QuassiaBotanical Name: Picraena excelsa (LINDL.)
Family: N.O. Simarubeae
Synonyms: Bitter Wood. Jamaica Quassia. Bitter Ash. Quassia Amara (Linn.). Quassia Lignum, B.P.
Part Used: Wood of trunks and branches.
Description: A tree growing 50 to 100 feet, erect stem over 3 feet in diameter. Bark smooth and greyish. Leaves alternate, unequally pinnate, leaflets opposite, oblong, acuminate, and unequal at the base. Flowers small pale yellowish green, blooming October and November. Fruit three drupes size of a pea (maturing its fruit December and January), black, shining, solitary, globose, with a thin shell. The wood of this tree furnishes the Quassia of commerce. It is imported in large logs varying from a foot or more in diameter and 1 to 8 feet in length, occasionally much bigger, then it is split into quarters, retaining a friable and feebly attached cortex which has the same medicinal qualities as the wood, which is very tough, close grained and white, but changes to yellow on contact with the air. It is odourless and very bitter, the bark is thin and dark brown or thick greyish brown transversed by reticulating lines.
Quassia Amara, or Surinan Quassia, as found in commerce, is in much smaller billets than the Jamaica Quassia, and is used in its place on the Continent, and is easily recognized from the Jamaica one, which it closely resembles, by its medullary rays, which are only one cell wide, and contain no calcium oxalate.
Constituents of Jamaica Quassia: Volatile oil, quassin, gummy extractive pectin, woody fibre, tartrate and sulphate of lime, chlorides of calcium, and sodium, various salts such as oxalate and ammoniacal salt, nitrate of potassa and sulphate of soda. Quassia, U.S.P., may be either Jamaica or Surinan Quassia.
Medicinal Action and Uses: Quassia, found in the shops in the form of chips or raspings, has no smell but an intense bitter taste, which will always distinguish the pure drug from adulterations; the infusion of these by persalt of iron gives a bluish-black colour, but as the blue Quassia chips contain no tannic acid, no result is produced in the infusion. Quassia wood is a pure bitter tonic and stomachic; it is also a vermicide and slight narcotic; it acts on flies and some of the higher animals as a narcotic poison. It is a valuable remedy in convalescence, after acute disease and in debility and atonic dyspepsia; an antispasmodic in fever. Having no tannic acid, it is frequently given with chalybeates and therefore can be preseribed with salts of iron; as an aromatic bitter stomachic it acts in the same way as calumba. In small doses Quassia increases the appetite large doses act as an irritant and cause vomiting; its action probably lessens putrefaction in the stomach, and prevents the formation of acid substances during digestion. A decoction used as an injection will move ascarides; for an enema for this purpose, 3 parts Quassia to 1 part mandrake root are used, and to each ounce of the mixture, 1 fluid drachm of asafoetida or diluted carbolic acid is added; for a child up to three years, 2 fluid ounces are injected into the rectum twice daily. Cups made of the wood and filled with liquid will in a few hours become thoroughly impregnated and this drink makes a powerful tonic. The infusion is made by macerating in cold water for twelve hours 3 drachmsof the rasped Quassia to 1 pint of cold water, 2 OZ. of the infusion alone, or with ginger tea, taken three times a day, proves very useful for feeble emaciated people with impaired digestive organs. The extract can be made by evaporating the decoction to a pilular consistence, and taken in 1 grain doses, three or four times daily, this will be found less obnoxious to the stomach than the infusion or decoction. Quassia with sulphuric acid acts as a cure for drunkenness, by destroying the appetite for alcoholics.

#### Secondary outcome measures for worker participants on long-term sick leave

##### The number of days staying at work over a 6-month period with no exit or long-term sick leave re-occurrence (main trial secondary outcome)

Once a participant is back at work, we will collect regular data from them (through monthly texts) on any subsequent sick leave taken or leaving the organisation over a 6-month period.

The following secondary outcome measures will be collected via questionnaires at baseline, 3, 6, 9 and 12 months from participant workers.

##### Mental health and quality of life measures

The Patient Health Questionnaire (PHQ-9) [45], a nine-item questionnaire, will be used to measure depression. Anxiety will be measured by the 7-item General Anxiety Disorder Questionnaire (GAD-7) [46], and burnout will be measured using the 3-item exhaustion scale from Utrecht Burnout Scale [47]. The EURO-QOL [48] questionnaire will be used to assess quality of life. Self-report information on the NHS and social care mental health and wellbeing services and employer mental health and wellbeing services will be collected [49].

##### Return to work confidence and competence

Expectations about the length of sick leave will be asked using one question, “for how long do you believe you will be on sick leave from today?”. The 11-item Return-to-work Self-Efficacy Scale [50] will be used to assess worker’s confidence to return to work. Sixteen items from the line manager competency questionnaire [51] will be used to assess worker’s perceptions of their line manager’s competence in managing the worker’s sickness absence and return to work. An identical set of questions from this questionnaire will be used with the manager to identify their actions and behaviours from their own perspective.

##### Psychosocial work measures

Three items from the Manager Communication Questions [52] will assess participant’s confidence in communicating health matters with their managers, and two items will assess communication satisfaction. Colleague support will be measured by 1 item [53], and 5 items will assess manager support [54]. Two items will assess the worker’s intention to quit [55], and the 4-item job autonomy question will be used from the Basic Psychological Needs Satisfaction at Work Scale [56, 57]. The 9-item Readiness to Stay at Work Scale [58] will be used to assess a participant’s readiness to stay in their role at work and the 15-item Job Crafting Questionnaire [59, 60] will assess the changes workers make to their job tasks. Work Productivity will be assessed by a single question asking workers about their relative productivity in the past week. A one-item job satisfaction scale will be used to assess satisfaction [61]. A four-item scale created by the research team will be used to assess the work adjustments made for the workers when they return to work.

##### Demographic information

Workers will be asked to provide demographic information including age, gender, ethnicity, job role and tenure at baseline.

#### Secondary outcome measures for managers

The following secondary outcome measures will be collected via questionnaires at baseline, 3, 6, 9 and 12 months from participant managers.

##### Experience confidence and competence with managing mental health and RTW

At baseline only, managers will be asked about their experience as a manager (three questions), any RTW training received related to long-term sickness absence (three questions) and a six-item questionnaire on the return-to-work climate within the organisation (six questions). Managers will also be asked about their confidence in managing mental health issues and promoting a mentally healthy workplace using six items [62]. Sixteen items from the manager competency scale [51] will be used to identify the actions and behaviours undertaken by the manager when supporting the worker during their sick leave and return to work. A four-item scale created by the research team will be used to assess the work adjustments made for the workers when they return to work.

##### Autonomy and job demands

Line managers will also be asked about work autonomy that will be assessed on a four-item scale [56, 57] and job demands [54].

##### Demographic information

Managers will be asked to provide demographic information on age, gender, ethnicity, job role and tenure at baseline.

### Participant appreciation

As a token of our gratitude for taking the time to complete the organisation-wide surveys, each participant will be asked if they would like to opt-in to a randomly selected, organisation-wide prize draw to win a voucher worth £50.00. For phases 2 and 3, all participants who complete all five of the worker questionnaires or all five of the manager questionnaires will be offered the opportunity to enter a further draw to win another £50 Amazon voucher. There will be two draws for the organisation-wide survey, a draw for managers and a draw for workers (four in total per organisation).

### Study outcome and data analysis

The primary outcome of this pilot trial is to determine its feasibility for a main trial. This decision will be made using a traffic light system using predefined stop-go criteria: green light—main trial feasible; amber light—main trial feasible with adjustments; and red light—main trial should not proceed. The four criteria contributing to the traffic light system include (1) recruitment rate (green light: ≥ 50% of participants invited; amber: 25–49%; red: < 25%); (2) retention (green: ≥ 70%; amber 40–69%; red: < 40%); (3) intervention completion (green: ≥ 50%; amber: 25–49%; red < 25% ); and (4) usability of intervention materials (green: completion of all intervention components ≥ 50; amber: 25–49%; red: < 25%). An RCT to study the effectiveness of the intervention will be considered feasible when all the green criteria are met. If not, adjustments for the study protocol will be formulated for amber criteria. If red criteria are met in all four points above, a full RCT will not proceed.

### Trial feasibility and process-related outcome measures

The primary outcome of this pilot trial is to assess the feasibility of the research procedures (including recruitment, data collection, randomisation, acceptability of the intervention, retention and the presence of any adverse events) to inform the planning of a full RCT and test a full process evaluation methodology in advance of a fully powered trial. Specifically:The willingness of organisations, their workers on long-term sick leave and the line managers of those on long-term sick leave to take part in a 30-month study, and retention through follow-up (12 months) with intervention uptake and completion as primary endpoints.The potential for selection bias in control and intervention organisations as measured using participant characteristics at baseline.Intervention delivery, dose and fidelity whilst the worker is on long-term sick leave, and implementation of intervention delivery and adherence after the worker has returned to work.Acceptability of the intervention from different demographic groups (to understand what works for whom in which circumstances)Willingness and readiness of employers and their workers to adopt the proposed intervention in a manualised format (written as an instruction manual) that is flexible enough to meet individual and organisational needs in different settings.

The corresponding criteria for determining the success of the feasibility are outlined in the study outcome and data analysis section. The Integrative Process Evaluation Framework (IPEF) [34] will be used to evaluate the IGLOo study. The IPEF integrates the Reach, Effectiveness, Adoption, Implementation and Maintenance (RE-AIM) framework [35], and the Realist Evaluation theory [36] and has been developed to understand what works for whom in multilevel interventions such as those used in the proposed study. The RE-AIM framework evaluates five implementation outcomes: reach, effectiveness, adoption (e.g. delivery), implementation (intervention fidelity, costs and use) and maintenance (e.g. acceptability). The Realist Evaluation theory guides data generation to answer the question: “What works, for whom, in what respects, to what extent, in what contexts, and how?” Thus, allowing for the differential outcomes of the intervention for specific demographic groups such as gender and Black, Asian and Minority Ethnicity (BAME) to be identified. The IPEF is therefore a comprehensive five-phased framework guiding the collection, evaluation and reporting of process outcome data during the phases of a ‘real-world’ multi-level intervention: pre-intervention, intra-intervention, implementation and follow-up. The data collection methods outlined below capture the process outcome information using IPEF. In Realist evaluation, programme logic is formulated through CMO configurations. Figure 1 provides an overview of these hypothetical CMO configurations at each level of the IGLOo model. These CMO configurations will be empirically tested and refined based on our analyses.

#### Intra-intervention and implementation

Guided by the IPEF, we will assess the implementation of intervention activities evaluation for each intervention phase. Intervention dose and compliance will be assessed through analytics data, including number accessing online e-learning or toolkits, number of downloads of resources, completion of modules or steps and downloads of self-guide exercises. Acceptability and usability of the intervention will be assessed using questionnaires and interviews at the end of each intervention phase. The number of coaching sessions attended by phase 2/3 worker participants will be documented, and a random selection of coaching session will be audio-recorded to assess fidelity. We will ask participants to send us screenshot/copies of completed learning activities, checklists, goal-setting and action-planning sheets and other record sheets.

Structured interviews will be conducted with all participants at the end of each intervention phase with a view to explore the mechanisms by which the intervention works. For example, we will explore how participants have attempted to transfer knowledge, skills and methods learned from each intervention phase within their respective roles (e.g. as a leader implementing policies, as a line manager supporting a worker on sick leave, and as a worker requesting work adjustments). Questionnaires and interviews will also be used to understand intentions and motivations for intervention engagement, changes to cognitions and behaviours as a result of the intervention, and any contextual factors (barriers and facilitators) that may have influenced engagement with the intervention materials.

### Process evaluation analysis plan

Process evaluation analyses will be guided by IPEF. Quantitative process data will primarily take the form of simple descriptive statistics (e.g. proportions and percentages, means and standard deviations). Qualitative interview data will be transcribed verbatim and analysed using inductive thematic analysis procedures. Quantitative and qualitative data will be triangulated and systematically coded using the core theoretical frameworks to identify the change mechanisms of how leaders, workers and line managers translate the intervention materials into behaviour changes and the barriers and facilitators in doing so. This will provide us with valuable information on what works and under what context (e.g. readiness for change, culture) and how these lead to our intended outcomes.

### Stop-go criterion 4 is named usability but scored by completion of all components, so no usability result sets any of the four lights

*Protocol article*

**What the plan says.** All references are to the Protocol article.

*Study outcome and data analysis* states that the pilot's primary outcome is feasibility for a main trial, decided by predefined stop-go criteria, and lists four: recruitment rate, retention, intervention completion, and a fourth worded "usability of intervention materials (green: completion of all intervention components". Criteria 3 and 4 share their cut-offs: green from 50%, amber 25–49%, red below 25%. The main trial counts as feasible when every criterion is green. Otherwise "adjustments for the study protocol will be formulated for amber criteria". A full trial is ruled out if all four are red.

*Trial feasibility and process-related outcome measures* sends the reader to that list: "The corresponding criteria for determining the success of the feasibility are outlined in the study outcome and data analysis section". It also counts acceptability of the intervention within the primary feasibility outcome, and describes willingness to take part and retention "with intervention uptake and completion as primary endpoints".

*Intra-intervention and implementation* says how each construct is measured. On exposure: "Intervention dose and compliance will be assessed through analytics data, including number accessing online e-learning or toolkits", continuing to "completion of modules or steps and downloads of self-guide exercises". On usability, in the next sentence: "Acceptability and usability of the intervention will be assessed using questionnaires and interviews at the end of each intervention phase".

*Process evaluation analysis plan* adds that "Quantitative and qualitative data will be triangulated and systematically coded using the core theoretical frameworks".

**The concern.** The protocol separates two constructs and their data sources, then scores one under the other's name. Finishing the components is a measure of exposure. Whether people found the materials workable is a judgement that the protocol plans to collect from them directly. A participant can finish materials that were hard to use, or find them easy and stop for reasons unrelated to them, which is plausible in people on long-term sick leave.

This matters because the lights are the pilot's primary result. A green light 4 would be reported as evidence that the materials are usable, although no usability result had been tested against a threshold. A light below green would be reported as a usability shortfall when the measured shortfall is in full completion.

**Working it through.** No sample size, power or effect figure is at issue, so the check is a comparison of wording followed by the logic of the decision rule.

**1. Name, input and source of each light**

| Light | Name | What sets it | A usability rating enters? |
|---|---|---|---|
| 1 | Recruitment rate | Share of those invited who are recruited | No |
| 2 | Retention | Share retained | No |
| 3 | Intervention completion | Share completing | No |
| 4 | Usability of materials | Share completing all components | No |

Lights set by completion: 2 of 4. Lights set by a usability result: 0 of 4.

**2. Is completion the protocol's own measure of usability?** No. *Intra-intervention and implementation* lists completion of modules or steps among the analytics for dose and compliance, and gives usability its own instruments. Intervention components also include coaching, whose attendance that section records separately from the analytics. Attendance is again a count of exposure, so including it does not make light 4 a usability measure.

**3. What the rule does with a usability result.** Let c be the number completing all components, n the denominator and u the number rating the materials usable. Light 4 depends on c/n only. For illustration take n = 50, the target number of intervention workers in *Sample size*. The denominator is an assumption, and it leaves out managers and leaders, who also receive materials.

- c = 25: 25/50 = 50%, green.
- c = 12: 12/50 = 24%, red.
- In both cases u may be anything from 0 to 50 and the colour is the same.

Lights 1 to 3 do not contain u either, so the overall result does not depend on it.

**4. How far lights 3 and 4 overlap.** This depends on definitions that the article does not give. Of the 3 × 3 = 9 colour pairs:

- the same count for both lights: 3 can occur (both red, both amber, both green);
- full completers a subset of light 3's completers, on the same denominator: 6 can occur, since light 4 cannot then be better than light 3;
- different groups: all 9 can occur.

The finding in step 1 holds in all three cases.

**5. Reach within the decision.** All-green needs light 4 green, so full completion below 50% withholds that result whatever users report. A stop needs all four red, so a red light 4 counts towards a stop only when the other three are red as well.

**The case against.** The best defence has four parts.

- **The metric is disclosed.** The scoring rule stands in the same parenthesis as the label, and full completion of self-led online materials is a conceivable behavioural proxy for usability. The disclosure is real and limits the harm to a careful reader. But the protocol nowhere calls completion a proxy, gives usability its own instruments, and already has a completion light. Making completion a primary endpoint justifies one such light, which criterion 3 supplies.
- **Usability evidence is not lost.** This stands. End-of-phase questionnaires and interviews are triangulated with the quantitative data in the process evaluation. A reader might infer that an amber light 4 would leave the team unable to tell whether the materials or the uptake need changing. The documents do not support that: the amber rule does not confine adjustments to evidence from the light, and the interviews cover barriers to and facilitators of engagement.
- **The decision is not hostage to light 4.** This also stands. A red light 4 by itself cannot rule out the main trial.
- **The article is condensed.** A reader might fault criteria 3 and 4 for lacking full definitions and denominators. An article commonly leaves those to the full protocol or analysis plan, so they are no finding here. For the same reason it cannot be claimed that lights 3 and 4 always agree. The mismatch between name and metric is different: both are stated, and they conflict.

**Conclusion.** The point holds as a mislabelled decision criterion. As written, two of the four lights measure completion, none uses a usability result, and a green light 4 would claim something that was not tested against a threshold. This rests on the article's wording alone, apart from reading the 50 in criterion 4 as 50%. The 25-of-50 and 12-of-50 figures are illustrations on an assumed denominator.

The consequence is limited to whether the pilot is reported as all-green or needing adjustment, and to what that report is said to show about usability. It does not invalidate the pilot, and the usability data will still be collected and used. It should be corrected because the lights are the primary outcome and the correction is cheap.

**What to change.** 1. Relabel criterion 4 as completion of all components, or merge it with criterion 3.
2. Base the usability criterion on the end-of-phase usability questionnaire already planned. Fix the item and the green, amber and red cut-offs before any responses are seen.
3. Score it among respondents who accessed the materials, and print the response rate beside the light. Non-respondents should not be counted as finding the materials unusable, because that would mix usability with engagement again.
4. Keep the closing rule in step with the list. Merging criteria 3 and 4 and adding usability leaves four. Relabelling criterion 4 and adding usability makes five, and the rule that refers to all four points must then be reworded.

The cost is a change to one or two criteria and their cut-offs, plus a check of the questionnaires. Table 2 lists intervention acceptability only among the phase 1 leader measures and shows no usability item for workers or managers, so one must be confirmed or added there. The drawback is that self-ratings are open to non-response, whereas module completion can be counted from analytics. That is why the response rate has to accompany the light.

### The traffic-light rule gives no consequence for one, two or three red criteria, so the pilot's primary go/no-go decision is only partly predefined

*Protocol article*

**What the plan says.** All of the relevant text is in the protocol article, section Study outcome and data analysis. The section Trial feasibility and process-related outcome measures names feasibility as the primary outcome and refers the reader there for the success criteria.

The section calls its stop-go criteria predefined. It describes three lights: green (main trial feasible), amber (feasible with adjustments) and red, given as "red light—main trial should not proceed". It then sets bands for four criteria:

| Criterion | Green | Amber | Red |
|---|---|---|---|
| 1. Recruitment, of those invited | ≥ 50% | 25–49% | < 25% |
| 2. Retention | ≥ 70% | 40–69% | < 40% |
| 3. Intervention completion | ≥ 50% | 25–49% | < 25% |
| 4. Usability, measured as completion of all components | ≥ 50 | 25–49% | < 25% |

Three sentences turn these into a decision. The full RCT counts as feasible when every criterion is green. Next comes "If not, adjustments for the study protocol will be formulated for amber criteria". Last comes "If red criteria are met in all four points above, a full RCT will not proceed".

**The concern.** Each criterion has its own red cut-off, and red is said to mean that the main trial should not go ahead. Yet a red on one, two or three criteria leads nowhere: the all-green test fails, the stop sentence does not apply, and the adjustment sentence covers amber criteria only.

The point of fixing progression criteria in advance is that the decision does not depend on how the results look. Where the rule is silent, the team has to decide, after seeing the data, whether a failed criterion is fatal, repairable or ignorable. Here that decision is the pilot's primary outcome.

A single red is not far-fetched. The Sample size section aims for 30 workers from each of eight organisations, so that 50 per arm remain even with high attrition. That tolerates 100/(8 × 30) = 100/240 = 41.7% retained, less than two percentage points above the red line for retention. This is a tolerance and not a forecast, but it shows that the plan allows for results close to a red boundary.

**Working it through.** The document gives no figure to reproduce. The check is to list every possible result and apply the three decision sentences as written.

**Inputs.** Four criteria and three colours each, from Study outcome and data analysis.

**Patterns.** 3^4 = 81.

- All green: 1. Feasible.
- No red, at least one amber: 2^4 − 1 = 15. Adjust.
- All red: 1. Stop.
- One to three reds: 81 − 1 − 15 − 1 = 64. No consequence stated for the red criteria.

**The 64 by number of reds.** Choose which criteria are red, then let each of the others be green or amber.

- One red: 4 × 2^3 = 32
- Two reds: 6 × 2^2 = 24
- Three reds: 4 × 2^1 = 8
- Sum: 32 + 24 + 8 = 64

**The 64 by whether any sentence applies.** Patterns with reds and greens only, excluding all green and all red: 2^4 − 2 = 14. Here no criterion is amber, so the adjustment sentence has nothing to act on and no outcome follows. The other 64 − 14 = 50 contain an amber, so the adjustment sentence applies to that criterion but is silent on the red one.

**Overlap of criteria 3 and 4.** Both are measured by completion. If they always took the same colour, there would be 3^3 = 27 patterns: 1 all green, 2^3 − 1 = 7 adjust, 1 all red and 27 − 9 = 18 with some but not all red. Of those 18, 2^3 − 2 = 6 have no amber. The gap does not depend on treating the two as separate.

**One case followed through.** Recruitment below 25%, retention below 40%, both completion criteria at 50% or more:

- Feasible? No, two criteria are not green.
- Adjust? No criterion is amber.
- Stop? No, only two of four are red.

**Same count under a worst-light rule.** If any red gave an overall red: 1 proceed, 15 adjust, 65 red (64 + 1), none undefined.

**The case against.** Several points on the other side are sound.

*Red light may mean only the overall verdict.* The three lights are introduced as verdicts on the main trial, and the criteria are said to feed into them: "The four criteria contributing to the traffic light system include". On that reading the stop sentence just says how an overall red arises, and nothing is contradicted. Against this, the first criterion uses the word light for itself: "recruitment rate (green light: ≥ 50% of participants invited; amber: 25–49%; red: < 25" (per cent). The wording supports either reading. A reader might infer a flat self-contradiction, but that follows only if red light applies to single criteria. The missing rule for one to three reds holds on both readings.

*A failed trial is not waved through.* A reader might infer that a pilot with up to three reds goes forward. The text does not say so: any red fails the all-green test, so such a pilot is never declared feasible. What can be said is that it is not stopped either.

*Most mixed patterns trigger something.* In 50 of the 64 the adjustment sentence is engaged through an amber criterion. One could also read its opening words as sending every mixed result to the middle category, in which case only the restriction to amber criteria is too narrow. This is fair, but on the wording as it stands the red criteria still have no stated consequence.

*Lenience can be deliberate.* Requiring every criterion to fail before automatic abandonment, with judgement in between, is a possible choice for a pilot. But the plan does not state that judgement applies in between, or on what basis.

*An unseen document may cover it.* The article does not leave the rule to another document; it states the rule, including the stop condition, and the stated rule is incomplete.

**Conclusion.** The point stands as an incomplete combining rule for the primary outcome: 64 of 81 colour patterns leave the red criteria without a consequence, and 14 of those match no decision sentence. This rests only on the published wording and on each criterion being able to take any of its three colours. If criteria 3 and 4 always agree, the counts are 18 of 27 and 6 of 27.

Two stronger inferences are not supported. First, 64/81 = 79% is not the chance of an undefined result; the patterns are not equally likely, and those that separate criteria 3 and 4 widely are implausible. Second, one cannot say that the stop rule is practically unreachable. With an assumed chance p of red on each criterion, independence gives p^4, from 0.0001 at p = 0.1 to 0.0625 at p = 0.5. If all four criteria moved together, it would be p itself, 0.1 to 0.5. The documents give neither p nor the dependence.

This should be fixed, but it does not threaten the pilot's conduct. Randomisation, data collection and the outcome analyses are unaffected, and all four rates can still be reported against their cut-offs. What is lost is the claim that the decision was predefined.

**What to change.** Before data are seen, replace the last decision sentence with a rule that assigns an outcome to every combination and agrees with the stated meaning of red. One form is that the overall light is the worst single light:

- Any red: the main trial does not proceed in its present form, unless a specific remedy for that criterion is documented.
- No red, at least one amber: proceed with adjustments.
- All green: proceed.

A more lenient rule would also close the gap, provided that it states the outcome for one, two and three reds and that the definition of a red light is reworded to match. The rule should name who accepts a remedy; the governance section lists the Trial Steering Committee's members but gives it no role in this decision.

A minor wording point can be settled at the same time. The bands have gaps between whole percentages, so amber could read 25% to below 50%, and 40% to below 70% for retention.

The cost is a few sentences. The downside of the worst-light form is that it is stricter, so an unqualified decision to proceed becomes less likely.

Preparations and Dosages: Fluid extract, 15 to 30 drops. Tincture, B.P. and U.S.P., 1/2 to 1 drachm. Conc. Solut., B.P., 1/2 drachm. Powdered Quassia, 30 grains. The infusion for killing flies should be sweetened with sugar.